Ryan Santos, an Ohio native and largely self-taught chef, has opened his first-ever restaurant: Please, a 30-seat establishment in Cincinnati focused on local produce and inventive dishes. In doing so, he is emerging as one of the leading creative talents in the city’s cultural renaissance.
Dwell: You went to school for graphic design and then decided you’d rather be a chef. You rose in the ranks of the restaurant scene in Cleveland, then departed for Europe for two years to train in Copenhagen. You then chose to return to Ohio, where you launched a successful series of pop-up dinner parties. When did it occur to you that you might like to open your own restaurant?
Ryan Santos: It’s funny. One of my sous chefs asked me, "How do you know when you’re ready?" There were nights when I thought I was ready, and then I’d have another night where I definitely wasn’t. My last part-time job was in Virginia, working for John Shields, a chef who went on to open Smyth, a Michelin-starred restaurant in Chicago. He was a mentor to me. The combination of creating successful pop-ups, my travels in Europe, and my time working for him kind of connected. It was like, "Okay, I’m ready."
Dwell: Why Cincinnati? You could have gone anywhere.
Santos: It really clicked when I saw the available spaces in Cincinnati, especially in the Over-the-Rhine neighborhood downtown. Just really old, historic, beautiful structures that reflected the size and flow of restaurants I’d seen in my travels in Europe. I realized that the style and layouts of the restaurants I loved there could also work here.
Dwell: You maintain a garden right in the middle of downtown, in between a few derelict buildings. How did that come to be?
Santos: An acquaintance was managing it, but his projects took him elsewhere, so the garden was sitting underutilized. I reached out to him and wrote a proposal. It’s great to be able to walk half a block and go pull weeds or pick vegetables, just to clear my mind.Having the garden is a really inspirational force for the kitchen. Cooks make a garden run every day—if we’re looking for inspiration for a dish or a final layer, it’s there. Now we have a great larder of pickles and preserves, things we constantly pull into dishes. We just found out it will be around next year, so the cooks are game-planning what to plant.
Dwell: You also do many foraging trips in the area. How did you learn to identify edible plants?
Santos: It all began when I worked in Copenhagen, where the chefs really relied upon the practice. One of the restaurants, Kadeau, is located on an island, and they grow or forage everything they use there. Foraging is one of those things that you can read and study about, but until you have somebody who takes you out and shows you the indescribable differences in some things or how to spot them . . . . I just watched how they went about it and saw that many of the things that grew there also grew here.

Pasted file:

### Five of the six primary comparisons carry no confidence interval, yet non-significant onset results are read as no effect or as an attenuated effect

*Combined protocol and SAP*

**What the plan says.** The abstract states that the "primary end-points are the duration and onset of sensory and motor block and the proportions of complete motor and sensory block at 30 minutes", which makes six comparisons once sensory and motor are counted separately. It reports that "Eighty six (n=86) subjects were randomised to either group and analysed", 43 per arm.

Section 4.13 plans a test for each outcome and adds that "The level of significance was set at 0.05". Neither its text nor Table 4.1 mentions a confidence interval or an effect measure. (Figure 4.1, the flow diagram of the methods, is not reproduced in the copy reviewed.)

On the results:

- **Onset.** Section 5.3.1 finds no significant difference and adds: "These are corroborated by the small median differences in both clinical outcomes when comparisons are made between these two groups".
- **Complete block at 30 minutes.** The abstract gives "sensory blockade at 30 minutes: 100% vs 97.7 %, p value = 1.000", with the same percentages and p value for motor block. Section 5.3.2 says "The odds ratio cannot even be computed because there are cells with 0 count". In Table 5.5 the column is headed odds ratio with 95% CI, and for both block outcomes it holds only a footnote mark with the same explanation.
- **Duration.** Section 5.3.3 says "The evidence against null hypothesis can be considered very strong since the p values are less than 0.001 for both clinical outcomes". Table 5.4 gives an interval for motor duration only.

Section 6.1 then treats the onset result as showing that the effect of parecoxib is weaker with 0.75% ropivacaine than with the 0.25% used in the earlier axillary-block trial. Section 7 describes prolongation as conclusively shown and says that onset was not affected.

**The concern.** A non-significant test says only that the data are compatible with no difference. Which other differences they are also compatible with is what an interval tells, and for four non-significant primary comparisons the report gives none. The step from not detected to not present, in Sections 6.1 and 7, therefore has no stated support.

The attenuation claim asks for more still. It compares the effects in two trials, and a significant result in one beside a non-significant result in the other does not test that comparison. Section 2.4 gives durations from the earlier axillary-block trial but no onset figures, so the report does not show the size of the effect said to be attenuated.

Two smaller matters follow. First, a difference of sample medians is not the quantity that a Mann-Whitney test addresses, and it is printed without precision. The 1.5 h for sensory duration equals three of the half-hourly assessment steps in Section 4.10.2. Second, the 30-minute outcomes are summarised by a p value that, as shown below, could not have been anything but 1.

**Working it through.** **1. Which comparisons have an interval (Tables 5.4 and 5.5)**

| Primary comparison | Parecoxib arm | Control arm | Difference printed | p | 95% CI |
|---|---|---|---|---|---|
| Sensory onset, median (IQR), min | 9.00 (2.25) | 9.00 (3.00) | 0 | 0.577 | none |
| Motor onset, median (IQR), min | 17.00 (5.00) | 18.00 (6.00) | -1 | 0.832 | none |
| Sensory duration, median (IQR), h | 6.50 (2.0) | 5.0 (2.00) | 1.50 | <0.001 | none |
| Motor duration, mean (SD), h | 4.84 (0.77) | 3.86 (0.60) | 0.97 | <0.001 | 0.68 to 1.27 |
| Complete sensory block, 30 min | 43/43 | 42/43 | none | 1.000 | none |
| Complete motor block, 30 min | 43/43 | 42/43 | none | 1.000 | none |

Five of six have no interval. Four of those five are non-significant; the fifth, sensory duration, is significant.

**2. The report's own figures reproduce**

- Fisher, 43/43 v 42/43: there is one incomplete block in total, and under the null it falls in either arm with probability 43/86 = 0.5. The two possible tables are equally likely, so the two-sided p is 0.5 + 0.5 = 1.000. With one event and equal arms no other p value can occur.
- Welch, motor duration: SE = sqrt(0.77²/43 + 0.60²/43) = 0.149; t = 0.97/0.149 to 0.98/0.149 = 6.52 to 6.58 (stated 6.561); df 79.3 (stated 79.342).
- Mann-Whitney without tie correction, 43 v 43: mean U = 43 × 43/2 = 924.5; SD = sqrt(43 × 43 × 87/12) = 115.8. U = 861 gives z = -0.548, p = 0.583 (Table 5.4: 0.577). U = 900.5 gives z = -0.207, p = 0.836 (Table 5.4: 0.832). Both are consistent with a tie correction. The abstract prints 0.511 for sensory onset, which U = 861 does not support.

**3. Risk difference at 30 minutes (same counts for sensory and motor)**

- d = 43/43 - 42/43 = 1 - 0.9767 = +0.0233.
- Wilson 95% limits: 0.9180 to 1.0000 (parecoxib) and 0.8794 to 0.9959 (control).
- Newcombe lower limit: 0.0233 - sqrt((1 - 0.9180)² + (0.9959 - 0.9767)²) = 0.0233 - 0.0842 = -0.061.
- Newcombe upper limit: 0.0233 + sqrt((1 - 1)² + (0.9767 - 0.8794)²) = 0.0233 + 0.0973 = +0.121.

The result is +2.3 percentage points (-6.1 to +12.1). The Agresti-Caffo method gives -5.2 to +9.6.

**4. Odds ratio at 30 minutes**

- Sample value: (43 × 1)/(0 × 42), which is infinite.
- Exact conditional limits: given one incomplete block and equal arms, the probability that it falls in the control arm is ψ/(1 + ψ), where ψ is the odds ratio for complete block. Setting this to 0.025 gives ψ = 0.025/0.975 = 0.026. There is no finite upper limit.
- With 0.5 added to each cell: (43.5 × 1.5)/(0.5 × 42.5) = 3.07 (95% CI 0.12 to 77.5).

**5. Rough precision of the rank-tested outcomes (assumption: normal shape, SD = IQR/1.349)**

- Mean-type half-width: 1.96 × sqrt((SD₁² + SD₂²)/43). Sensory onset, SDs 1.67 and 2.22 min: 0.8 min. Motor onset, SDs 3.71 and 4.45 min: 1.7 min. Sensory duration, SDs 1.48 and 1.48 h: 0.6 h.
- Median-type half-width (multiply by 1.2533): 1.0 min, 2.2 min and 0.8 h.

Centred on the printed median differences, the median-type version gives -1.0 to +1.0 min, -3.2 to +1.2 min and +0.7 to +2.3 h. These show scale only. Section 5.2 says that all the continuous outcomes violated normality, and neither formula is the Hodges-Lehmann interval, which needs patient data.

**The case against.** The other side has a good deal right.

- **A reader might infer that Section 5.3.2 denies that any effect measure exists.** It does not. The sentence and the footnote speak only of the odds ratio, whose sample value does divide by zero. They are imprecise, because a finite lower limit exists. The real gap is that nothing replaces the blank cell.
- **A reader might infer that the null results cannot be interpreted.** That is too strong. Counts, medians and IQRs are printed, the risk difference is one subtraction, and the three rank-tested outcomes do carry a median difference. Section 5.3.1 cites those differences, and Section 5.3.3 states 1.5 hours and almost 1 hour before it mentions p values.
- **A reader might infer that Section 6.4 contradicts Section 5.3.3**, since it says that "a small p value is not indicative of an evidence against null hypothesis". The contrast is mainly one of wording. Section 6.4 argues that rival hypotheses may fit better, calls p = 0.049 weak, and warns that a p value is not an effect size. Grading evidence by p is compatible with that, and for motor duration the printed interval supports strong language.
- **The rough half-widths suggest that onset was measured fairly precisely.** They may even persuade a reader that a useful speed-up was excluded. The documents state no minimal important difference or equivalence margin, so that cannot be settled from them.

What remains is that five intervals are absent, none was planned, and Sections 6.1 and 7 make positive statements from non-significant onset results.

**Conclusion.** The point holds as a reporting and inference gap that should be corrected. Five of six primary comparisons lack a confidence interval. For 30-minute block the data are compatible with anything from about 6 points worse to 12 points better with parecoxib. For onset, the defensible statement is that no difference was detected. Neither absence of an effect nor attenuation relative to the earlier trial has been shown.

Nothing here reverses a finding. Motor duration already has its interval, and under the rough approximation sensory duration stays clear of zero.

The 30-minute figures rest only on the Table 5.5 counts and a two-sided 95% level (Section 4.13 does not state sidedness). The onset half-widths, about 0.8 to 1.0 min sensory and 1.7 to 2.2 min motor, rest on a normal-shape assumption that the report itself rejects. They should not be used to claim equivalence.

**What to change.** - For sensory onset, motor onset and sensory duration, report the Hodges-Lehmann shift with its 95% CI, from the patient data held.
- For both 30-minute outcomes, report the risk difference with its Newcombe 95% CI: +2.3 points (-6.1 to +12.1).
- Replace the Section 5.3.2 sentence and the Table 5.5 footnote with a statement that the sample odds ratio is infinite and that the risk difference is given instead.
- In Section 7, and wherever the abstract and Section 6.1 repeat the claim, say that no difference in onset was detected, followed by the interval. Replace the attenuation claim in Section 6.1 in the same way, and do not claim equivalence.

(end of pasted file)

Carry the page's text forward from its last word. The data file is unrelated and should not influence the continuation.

Dwell: Do you take your team out with you to teach and pass along the knowledge?
Santos: I do. Some come with knowledge of their own.
Dwell: You went to school for graphic design but chose to become a chef instead. Why?
Santos: I never stopped wanting to design. It just became more of a hobby. In creating the vision of the restaurant, I had my hands in designing the menu and the space, which was a new thing for me, to think in the three dimensions of an environment. I use the techniques and skills that I learned in design school about the use of color and composition and apply them to how we think of plates and food and dishes. I try to create an open environment, just like in design school, in the sense that anyone, no matter their skill level, can pitch ideas.
Dwell: Can you describe the state of the building when you came upon it?
Santos: It had been empty for decades. The windows were all boarded up. There were parts of the floor that were nonexistent. We were lucky there wasn’t any roof damage, which meant there was no water damage in the building. Almost all the original woodwork that was in the space was completely intact. While it is weathered, it’s completely intact. We tried to respect the historic, run-down, original part of the building, while layering in newer things to create a space that felt personal and authentic to the neighborhood.
Dwell: You had to excavate the dirt floor of the basement to accommodate storage. Sounds challenging.
Santos: We knew we were going to need more space, so we dropped the floor by about eight inches, working through a hole we cut in the floor above. We kept all the original wood panels and kind of reengineered it and restructured it. Also, the staircase is historic, so we couldn’t touch it, and it’s not even 36 inches wide. We dropped an electric bobcat into the basement to dig it out. It was an incredible sight.
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